Taming the Transnational Tentacles

Corporate governance is neither sexy nor particularly exciting, which would explain why many people don’t give much thought for it. That’s not
to say that there aren’t some people considering the implications of who has a say in what a company does. In fact this issue is of growing
importance mainly due to the fact that corporations that cross borders are becoming less controllable by any one nation’s laws. The result has been
that multi-nationals are becoming known as transnationals – companies of no-nation that cross boundaries. Organisations such as Greenpeace have
realised the power these corporate phenomena wield and have begun to buy shares in them to try and exert influence at AGMs. These actions are
symptomatic of the weakened national powers – to enforce positive environmental changes activists no longer push government, they lobby
shareholders.

The first signs of real, hard, influence are showing. In the UK pension funds are now obliged to reveal what criteria (social, economic,
environmental etc.) they judge investments on. This newfound transparency is the first indication that pension fund consumers (the vast majority of
the working world) and thus fund managers will begin to wield their buying power to influence the behaviour of publicly traded companies.

But which companies you invest in is only a part of the control you can exert as a financial consumer. Owning many types of shares gives you
the right to vote on key issues regarding the company’s future direction. There are caveats, not all kinds of shares and not all kinds of dealing will
allow you to directly vote on matters – but countless do. Yet how many of us who own shares wield this right effectively, if at all?

As a progressively widening cross-section of society gets initiated into the right of share ownership now is the time to organise and vote on
corporate issues with our mind and conscience. But voting isn’t always that easy: You need to be registered before you can get the right paperwork.
Then you need the correct annual reports, voting papers etc. etc. If your dealer nominally owns the shares then getting all these can be rather more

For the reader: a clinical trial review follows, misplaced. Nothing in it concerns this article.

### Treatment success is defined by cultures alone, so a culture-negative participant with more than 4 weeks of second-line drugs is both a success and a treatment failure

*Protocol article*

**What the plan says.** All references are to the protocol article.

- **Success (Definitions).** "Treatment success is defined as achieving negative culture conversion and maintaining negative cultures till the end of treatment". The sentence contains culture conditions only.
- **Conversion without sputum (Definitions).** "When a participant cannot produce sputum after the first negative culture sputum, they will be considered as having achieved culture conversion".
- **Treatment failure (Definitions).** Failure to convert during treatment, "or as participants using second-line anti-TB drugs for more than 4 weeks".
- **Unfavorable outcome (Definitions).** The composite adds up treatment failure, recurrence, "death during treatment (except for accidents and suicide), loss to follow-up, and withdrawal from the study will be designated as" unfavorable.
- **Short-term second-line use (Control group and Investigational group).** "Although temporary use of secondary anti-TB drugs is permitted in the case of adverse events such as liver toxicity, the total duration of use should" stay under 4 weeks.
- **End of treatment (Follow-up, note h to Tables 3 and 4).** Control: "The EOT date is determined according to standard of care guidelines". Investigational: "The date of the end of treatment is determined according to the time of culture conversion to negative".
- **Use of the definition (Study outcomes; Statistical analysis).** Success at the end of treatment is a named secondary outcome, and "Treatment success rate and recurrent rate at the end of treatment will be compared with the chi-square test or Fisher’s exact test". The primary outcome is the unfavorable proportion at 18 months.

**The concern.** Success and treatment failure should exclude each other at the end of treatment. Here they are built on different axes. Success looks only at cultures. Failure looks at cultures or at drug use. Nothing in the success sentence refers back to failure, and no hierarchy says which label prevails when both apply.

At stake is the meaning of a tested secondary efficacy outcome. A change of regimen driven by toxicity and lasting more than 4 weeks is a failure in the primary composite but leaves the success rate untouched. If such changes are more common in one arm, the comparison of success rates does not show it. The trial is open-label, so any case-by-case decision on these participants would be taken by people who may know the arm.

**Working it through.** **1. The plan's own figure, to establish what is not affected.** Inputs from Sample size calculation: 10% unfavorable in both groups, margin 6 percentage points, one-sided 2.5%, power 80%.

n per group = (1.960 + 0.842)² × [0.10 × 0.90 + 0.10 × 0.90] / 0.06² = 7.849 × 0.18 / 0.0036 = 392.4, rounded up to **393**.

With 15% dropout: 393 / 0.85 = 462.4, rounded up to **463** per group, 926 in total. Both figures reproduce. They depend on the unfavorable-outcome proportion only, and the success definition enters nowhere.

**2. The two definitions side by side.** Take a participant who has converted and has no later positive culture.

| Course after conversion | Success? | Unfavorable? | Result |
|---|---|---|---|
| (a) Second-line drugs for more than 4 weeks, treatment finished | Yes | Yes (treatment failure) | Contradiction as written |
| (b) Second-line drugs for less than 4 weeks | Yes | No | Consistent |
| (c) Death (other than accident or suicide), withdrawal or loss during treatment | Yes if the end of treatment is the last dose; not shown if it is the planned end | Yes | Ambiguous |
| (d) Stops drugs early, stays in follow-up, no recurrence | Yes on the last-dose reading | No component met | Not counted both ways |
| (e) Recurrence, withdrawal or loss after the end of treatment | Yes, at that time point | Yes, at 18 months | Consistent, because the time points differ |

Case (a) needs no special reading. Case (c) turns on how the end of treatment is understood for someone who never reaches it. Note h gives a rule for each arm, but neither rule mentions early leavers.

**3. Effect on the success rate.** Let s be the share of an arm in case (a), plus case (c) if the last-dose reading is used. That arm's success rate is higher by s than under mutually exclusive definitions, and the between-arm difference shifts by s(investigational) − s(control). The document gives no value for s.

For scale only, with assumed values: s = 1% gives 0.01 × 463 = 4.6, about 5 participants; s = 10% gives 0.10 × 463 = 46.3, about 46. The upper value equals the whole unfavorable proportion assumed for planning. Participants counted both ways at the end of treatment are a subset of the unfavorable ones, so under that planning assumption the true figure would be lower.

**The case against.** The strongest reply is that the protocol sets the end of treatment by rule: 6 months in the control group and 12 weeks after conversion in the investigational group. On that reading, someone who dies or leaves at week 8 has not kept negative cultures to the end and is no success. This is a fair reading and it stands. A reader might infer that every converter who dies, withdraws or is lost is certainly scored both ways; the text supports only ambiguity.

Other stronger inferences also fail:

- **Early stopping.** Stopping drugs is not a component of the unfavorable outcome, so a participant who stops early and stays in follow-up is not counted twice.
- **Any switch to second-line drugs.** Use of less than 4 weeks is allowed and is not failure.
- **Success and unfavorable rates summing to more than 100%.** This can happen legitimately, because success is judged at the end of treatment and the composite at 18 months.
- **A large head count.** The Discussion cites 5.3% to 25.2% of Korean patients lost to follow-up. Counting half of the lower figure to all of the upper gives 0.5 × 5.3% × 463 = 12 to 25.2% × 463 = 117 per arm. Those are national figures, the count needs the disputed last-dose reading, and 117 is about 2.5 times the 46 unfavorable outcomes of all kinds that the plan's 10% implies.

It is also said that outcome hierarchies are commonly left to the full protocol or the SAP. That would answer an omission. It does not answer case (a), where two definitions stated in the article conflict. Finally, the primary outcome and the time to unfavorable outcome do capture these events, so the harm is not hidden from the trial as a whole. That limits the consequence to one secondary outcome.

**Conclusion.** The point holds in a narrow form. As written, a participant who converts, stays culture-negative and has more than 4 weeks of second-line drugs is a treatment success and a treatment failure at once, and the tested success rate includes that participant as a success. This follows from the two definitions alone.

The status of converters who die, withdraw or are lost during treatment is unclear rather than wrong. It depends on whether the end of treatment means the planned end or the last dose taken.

complicated than it need be.

Companies could be more accountable to shareholders on a more regular basis if they adopted electronic voting. The hassle and cost involved in
polling their owners would be significantly reduced and the results would be almost instant. Now this technology alone isn’t going to solve all the
problems – chief executives would need to be tempted into a cultural change from the current situation where they try to avoid putting issues to the
shareholders like the plague. Furthermore there’s no denying the fact that pension funds own huge chunks of shares making them far more powerful
than you or I, however as the ultimate consumers of these funds’ handiwork I believe we have right to exert more influence on them too.

There is hope, what with pension funds having to put their social and green credentials on full display while ordinary shareholders can club
together on issues via the Internet – without ever having to go through the arduous lobbying and direct mail efforts older shareholder actions had to.
I can see a future where the needs of quick business decisions are balanced against accountability and deference to shareholders’ wishes.

This isn’t going to happen overnight, but if publicly owned companies can be tempted into cutting costs through adopting electronic voting for
decisions that already have to go to the shareholders then perhaps the activist community along with the social businesspeople out there can slowly,
but subtly, institute a culture of participation and accountability in our companies’ macho chief executives. Then we might begin to see the
transnational tentacles tamed.

November 2001.

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